Reserve Bank of India (RBI) governor D. Subbarao could have gone in for yet another do-nothing policy on the lines of two previous announcements he had made since he came to the central bank. Not too many bankers and bond dealers would have found fault with him, as at least half of them were not expecting any cut in policy rates.
Yet, Subbarao has cut both the policy rates—the repo rate at which RBI infuses liquidity in the system, and the reverse repo rate at which it sucks out liquidity by buying overnight money from banks—by 25 basis points each. The repo rate is now 4.75% and reverse repo rate 3.25%.
One way of interpreting his action is buying an insurance cover against an uncertain outlook. The governor is anxious that the worst is not behind us yet. Nobody knows the exact quantum of tainted assets globally. It’s also not clear whether the deleveraging process is complete. And, finally, whether the measures taken so far are enough to bring the economy back on the growth path.
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Subbarao could have waited for the new government to come in and the Union Budget for fiscal 2010 to be passed before taking his call as that would have given him a clear idea about the contour of the government’s borrowing programme. But he has decided against doing nothing.
The act also demonstrates that he is fast losing his patience with India’s commercial bankers who are refusing to bring down the cost of money for their borrowers. Before the latest round of rate cut, RBI had cut the repo rate by 400 basis points and the reverse repo by 250 basis points. Besides, banks’ cash reserve ratio or the portion of deposits that banks need to keep with RBI has also been cut 400 basis points, releasing Rs1.6 trillion in the system.
But the average prime lending rate, or PLR, of public sector banks has fallen by 125-225 basis points, private banks by 100-125 basis points and foreign banks by just 100 basis points since October. There has hardly been any drop in rates of unsecured loans and mortgages. PLR is the rate at which banks are expected to offer loan to their most credit worthy borrowers.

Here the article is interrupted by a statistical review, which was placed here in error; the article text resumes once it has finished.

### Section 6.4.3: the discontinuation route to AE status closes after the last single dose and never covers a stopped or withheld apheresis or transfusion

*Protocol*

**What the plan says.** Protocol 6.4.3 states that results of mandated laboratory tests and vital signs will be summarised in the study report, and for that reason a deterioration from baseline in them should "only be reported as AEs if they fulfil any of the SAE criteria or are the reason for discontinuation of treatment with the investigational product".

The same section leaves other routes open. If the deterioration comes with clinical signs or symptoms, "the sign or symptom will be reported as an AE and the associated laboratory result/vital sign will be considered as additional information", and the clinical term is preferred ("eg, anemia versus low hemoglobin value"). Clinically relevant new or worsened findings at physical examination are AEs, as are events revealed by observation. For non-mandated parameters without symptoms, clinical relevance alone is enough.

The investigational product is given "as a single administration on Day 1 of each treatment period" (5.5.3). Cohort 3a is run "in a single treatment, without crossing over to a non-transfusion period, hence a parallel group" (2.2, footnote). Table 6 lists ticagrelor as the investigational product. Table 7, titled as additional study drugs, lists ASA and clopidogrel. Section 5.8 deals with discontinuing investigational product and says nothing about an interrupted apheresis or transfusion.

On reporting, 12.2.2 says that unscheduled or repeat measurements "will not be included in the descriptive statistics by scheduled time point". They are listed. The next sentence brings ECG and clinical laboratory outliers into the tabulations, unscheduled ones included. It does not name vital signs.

Even though policy rates have been at historic lows, banks’ lending and deposit rates continue to be higher than what they were five years ago. Indeed, banks have their own excuses such as high interest rates of small savings schemes run by the government. Since most of these offer 8% interest, banks don’t want to bring down deposits rates below 8% for fear of losing money to such schemes. And, as they cannot bring down the deposit rates, the loan rates, too, remain high. This is because any shrinkage in the net interest rate margin, or the difference between the cost of deposits and earnings on loans, affects a bank’s profitability.
But Subbarao doesn’t seem to be willing to listen to these excuses. The reverse repo rate has been brought down to discourage risk-averse banks from parking excess liquidity with RBI. Instead of earning risk-free 3.25% by keeping idle money with RBI, banks must lend to corporations and individual borrowers and buy bonds. This also sends a clear signal to the banking community that when moral suasion fails, there are other tools to bring down rates. Banks will now have no choice but to pare loan and deposit rates. RBI will probably go for another round in its quarterly policy in July to give the final push to growth and tell banks that they should not take the regulator for granted.
Tamal Bandyopadhyay keeps a close eye on all things banking from his perch as a deputy managing editor of Mint. Please email comments to firstname.lastname@example.org